It’s been a long wait since Belle and Sebastian last released Write About Love (2010). Girls in Peacetime Want to Dance is a re-invented release produced and mixed by Ben H. Allen III [Gnarls Barkley, Animal Collective] which yields dance and disco elements, undoubtedly from their recent focus on Giorgio Moroder and vintage Detroit techno. However, their characteristic and dazzling accounts of tender souls learning to survive in a twisted world juxtapose well with their new sense of reinvention.
Extended tracks on their ninth release seem to provide the listener (and perhaps B & S), time to get settled in for a wide-reaching, emotion filled ride. At times it gets personal, as with “Nobody’s Empire,” which opens Girls in Peacetime. The track, chronicles Murdoch’s stretch with chronic fatigue syndrome, painting a raw, and personal picture of his ensuing solitude.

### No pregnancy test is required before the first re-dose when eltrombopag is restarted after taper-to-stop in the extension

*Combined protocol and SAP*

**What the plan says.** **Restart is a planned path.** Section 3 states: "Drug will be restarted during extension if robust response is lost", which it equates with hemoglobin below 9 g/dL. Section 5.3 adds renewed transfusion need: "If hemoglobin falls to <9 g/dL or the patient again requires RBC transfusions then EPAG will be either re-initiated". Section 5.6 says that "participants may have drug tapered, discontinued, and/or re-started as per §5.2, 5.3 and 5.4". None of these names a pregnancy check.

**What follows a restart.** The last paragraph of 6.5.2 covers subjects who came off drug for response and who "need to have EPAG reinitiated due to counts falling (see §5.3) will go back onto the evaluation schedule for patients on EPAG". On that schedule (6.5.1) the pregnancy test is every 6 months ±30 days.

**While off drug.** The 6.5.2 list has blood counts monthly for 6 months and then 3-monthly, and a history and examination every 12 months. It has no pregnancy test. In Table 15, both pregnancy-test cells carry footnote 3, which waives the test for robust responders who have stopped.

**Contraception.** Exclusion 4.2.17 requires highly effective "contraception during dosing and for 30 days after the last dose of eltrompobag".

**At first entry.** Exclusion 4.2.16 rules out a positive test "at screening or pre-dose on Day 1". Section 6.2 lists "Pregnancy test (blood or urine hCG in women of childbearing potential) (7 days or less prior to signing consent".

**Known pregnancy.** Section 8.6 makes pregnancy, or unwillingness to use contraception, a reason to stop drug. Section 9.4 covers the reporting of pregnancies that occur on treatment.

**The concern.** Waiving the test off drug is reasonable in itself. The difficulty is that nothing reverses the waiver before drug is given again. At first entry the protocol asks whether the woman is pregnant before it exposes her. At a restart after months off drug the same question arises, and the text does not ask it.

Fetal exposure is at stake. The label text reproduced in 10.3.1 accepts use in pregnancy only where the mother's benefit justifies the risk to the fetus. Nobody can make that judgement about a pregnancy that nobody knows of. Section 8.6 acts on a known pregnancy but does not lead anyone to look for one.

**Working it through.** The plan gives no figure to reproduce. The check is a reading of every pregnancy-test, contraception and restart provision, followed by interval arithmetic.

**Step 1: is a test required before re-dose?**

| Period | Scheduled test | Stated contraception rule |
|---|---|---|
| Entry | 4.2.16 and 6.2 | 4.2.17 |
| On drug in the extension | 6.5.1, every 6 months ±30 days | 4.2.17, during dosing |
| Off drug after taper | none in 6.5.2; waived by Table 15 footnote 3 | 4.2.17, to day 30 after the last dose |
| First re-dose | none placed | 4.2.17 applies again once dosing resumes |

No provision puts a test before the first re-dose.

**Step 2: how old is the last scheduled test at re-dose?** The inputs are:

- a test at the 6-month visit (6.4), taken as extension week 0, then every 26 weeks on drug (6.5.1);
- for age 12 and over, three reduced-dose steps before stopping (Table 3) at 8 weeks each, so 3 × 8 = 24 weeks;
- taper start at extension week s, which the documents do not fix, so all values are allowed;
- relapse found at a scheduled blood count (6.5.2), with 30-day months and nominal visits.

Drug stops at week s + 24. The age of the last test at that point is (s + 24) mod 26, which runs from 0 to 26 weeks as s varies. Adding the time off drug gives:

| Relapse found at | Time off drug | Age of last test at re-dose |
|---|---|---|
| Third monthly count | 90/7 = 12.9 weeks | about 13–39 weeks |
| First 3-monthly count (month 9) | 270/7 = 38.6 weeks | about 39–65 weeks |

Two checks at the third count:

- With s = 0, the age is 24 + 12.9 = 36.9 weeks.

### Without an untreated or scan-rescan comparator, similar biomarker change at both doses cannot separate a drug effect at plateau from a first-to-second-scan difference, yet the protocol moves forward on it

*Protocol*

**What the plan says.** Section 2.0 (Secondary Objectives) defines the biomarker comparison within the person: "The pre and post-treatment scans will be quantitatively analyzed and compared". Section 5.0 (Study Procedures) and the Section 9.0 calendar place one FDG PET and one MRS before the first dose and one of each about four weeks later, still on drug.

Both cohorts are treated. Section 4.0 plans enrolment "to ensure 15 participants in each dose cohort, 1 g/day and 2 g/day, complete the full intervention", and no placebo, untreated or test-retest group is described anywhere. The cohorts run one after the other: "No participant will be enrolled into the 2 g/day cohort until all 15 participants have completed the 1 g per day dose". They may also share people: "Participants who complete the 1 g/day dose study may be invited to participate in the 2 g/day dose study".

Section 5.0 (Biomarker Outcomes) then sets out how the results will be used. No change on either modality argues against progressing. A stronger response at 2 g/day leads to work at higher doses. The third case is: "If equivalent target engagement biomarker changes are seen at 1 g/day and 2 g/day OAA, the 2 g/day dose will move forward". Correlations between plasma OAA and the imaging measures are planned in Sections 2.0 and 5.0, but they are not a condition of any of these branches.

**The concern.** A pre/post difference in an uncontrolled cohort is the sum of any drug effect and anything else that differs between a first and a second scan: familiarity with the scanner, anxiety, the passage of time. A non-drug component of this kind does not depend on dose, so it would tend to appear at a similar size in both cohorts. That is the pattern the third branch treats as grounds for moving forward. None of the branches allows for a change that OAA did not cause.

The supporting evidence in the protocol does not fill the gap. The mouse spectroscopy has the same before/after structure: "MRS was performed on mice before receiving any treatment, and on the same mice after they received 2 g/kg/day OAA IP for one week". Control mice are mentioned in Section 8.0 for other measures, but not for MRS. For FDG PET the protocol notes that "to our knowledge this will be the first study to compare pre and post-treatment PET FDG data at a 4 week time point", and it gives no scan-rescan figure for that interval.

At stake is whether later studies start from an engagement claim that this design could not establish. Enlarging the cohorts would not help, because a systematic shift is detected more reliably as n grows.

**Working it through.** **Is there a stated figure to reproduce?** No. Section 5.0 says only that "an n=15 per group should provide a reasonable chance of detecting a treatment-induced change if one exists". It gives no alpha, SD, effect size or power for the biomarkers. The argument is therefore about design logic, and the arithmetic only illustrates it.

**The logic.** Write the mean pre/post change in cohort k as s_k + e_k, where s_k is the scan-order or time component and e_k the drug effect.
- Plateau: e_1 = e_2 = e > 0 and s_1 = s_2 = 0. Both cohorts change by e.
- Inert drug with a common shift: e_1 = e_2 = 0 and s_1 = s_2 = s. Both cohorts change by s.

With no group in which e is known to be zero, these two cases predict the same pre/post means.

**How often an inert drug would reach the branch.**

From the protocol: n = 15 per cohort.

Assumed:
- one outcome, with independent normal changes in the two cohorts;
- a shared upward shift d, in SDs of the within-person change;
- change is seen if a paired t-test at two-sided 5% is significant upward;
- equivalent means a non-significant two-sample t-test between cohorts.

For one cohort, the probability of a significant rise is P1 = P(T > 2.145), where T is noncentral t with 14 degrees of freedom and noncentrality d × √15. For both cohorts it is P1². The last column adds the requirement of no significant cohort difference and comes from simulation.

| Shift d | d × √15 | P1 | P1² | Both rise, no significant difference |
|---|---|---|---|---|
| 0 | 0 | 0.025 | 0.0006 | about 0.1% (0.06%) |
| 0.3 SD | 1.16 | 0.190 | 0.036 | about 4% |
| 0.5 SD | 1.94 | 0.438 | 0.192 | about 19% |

The wide-reaching Girls in Peacetime encompasses spectrums of hope and despair on “Play for Today,” a track filled with assuring lyrics and playful African beats are met with a perfect balance of a gloomy, minor key strain, with a splash of positivity despite the hopelessness. The lengthy, robust tracks of the album truly shine with “The Cat with the Cream,” a five minute-plus song, allowing the significance of the track to set in.
Drawing on some of their recent preoccupations with dance and techno music is aptly titled, house track “The Party Line,” the rhythmic and upbeat “Allie,” and the disco infused “Enter Sylvia Plath”. Belle and Sebastian have outdone themselves once again, reinventing themselves and their sound and generating their most inspired album to date.
Review by Sean Carlin | @seancarlin89